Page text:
Security Level

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Cryptographic algorithms provide different 'strengths' of security, depending on the algorithm and the key size used. Security Levels are a formalization of 'strengths' of security, and are used to estimate a cipher's ability to protect data based upon an adversary's [estimated] potential capabilities over time. Put another way, a security level allows one to quantify "how strong" in statements such as "cryptographically strong algorithm". Maintaining security levels ensures a component meets minimum security requirements, and helps achieve the overall system security.

An algorithm's security level is based on the best known attack on the algorithm. It is the motivation for the "cryptographic arms race" metaphore: as attacks advance, so does the algorithm or its key. The best known attack against integer factorization (ie, RSA moduli) is number field sieveing, while the best known attack on AES is paramount to guessing (some hand waiving and not considering reduced round attacks). Attacks against a DSA signature have two instance problems: the first is logarithms in the multiplicative group Zp, for which the index-calculus method applies. The second is due to Schorr and is the discrete logarithm problem in the cyclic subgroup q, where current methods run in square root time.

NIST's official recommendations can be found in SP800-57, Part 1, Recommendation for Key Management, Section 5.6.1. SP 800-131, Recommendation for the Transitioning of Cryptographic Algorithms and Key Lengths summarizes the information found in SP 800-56 and SP 800-57. Finally, ECRYPT2 Yearly Report on Algorithms and Keysizes (2010) might also be of interest.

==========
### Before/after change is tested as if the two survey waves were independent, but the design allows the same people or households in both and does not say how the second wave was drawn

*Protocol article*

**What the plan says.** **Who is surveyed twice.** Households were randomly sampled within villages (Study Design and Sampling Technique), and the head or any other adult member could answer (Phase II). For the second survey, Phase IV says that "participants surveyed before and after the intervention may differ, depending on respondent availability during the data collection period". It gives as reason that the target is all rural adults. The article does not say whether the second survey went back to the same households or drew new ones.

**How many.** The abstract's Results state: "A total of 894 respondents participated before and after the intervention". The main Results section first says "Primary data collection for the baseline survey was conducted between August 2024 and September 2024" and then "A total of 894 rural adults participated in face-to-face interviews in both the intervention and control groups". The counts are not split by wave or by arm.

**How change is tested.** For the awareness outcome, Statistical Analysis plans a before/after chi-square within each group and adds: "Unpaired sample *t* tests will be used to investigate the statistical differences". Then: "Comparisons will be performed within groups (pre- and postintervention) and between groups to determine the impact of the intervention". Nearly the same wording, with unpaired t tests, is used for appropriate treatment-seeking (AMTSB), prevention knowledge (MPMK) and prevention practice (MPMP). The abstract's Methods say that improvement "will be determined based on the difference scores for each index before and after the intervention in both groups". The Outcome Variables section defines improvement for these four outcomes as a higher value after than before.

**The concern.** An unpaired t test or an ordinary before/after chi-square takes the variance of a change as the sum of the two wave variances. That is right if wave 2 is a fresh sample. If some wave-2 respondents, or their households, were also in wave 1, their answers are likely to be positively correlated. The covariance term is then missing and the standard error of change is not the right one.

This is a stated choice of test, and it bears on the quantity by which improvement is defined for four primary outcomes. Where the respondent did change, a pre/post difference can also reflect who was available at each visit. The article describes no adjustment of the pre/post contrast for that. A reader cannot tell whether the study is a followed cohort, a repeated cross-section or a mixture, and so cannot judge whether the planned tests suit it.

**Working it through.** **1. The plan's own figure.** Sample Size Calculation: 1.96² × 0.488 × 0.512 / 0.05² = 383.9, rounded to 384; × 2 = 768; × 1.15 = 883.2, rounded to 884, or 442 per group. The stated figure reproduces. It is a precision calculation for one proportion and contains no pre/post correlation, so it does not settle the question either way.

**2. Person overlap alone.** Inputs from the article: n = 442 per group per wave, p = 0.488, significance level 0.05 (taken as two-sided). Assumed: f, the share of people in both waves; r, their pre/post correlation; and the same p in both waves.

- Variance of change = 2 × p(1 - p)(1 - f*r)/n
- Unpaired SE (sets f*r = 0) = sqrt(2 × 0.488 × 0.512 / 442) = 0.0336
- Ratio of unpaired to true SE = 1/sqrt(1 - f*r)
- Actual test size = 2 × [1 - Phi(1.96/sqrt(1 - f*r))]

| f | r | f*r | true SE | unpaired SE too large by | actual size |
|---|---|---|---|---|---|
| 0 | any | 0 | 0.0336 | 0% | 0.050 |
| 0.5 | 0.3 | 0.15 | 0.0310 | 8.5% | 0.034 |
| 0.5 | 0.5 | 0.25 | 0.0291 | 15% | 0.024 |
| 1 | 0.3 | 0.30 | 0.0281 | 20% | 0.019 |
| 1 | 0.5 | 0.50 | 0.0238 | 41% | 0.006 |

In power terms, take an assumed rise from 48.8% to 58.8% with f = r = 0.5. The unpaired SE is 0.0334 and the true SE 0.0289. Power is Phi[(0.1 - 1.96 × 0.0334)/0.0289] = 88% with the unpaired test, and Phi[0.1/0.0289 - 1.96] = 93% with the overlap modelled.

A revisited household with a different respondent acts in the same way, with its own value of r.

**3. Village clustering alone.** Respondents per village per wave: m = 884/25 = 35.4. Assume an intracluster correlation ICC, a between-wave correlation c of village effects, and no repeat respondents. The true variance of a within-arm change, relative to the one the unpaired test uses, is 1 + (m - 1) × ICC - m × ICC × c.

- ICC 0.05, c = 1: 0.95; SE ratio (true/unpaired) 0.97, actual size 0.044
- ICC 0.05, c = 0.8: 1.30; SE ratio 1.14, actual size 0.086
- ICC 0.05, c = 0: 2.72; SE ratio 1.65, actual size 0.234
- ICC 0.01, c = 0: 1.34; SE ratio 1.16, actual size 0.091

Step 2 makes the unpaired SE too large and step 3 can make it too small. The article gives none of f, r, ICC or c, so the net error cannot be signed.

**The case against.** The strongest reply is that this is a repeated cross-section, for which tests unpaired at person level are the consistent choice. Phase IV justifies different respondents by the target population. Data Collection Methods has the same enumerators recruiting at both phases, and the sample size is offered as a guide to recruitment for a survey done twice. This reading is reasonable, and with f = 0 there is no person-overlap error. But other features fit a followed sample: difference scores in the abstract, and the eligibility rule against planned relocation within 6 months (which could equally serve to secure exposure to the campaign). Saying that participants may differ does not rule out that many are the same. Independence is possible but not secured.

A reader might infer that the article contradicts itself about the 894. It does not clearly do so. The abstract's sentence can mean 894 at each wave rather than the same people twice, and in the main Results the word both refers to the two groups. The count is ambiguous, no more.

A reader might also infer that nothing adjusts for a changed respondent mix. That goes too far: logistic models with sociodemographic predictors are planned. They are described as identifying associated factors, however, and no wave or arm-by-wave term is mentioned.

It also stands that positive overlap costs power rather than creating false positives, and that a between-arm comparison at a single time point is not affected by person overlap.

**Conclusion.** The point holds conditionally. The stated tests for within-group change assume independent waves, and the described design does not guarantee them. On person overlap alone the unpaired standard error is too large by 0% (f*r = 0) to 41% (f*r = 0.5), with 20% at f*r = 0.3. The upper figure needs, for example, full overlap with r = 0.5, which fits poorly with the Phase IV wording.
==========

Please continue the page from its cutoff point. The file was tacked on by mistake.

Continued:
Comparable Algorithm Strengths

The table below was taken from SP800-57, Recommendation for Key Management, Section 5.6.1. In the table below, 2TDEA is 2-key triple-DES; and 3TDEA is 3-key triple-DES and sometimes referred to as just triple DES. Triple DES is specified in SP 800-67, Recommendation for the Triple Data Encryption Algorithm (TDEA) Block Cipher. The yellow and green highlights are explained in the NIST Recommendations section.

Security Bits Symmetric Key FF IF EC
Table 1: Comparable Algorithm Strengths
80 2TDEA L=1024, N=160 k=1024 f=160-223
112 3TDEA L=2048, N=224 k=2048 f=224-255
128 AES L=3072, N=256 k=3072 f=256-383
192 AES L=7680, N=384 k=7680 f=384-511
256 AES L=15360, N=511 k=15360 f=512+

DES was deprecated in 2003

Security Bits

Security Bits estimate the computational steps or operations (not machine instructions) required to find a solution to the problem in the problem's domain (FF, IF, or EC). For example, if someone says, 'My system uses 1024 Diffie Hellman", they are really stating their system has a security level of 80 bits (and because its Diffie Hellman, the problem domain is finite field). It will take a computer, on average, approximately 280 operations to find a solution (think Big-Oh notation). To break Diffie-Hellman via classical discrete logarithms, a number of methods could be employed: Index calculus, modified Pollard's rho, or Baby-step giant-step to name a few.

Symmetric Key

Symmetric Key is a block cipher algorithm that offers an equivalent strength. Though DES and AES are listed, any non-wounded or non-broken block cipher can be used. For example, European and international users might want to use Cameilla rather than AES since Cameilla is NESSIE and ISO approved. Note that an appropriate mode (block cipher mode of operation) must also be chosen.